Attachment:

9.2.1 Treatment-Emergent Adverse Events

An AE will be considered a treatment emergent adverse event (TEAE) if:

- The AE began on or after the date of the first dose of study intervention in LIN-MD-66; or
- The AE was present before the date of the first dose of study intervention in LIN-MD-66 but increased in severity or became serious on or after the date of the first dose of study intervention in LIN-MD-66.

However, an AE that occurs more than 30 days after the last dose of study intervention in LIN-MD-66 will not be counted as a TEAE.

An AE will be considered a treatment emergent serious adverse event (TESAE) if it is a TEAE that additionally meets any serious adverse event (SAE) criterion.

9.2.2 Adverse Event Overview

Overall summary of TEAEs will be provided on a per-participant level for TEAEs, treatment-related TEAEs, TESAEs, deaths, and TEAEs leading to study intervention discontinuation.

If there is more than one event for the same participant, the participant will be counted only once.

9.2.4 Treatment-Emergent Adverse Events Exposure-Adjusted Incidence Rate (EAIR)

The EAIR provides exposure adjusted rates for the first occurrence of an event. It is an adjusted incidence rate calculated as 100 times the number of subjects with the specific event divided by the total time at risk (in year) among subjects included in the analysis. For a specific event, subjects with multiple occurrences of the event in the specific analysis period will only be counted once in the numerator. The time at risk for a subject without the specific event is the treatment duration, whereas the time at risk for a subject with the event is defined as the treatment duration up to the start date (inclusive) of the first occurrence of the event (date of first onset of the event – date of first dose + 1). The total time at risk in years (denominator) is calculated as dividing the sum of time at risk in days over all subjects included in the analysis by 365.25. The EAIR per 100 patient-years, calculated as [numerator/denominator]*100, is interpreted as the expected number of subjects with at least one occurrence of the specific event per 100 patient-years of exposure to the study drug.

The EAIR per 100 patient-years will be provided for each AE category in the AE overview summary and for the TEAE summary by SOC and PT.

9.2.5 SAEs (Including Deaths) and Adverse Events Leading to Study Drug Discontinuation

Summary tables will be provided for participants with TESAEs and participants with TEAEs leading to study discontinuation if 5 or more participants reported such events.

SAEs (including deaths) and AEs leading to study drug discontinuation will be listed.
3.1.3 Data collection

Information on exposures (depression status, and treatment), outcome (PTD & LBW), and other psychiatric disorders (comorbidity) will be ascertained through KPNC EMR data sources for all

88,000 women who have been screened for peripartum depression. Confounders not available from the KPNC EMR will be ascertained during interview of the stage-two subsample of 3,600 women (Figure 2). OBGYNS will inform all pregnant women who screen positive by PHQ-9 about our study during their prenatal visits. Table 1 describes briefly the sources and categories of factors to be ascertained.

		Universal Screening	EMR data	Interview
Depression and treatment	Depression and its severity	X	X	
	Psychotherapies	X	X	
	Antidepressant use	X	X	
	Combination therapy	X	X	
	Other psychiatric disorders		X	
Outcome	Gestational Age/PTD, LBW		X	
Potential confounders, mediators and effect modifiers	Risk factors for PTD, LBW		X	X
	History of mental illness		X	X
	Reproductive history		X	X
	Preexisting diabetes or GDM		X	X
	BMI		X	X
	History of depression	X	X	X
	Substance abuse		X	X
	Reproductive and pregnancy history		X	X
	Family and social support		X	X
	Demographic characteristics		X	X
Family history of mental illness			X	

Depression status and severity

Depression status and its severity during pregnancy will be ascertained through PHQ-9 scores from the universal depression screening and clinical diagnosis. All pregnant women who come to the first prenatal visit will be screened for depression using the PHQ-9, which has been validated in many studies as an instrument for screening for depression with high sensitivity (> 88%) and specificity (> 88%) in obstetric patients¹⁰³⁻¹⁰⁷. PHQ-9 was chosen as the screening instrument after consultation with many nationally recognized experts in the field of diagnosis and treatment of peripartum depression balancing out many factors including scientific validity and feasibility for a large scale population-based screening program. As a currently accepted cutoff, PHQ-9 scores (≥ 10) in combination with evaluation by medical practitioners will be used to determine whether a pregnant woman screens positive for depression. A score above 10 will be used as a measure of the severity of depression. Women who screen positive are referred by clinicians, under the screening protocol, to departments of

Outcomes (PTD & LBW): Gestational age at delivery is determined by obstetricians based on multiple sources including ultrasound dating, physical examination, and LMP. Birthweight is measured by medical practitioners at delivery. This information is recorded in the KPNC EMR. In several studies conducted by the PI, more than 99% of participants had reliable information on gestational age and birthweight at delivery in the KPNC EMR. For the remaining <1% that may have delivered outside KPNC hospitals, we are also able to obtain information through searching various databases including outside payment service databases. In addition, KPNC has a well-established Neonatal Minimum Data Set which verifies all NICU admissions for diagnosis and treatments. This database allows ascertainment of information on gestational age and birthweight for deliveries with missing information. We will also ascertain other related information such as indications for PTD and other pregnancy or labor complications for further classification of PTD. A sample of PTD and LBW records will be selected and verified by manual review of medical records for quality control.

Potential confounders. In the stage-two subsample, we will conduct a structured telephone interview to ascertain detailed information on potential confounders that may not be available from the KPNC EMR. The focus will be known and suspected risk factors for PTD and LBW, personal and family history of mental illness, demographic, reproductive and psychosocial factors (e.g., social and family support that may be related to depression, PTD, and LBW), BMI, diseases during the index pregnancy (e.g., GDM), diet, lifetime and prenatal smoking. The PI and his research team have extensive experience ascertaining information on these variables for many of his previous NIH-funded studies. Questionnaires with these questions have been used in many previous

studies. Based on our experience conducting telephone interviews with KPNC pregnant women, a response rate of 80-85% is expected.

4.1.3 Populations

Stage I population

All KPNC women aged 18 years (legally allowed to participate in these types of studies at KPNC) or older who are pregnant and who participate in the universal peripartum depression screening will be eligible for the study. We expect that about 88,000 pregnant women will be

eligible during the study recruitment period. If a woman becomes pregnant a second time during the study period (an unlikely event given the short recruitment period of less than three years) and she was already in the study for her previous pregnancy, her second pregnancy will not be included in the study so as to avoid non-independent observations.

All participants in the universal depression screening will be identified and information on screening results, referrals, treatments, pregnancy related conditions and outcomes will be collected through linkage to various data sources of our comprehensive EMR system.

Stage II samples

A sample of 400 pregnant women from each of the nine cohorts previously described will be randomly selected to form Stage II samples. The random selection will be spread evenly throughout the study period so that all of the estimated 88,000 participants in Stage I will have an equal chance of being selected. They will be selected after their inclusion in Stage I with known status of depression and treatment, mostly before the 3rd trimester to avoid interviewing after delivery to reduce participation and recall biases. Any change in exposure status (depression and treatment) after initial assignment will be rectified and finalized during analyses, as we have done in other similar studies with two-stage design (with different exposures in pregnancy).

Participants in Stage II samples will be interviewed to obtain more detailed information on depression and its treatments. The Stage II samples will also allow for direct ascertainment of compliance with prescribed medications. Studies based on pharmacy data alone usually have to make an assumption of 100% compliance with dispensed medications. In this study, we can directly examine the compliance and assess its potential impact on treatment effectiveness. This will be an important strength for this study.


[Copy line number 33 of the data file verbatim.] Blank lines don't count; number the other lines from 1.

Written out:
	Reproductive and pregnancy history		X	X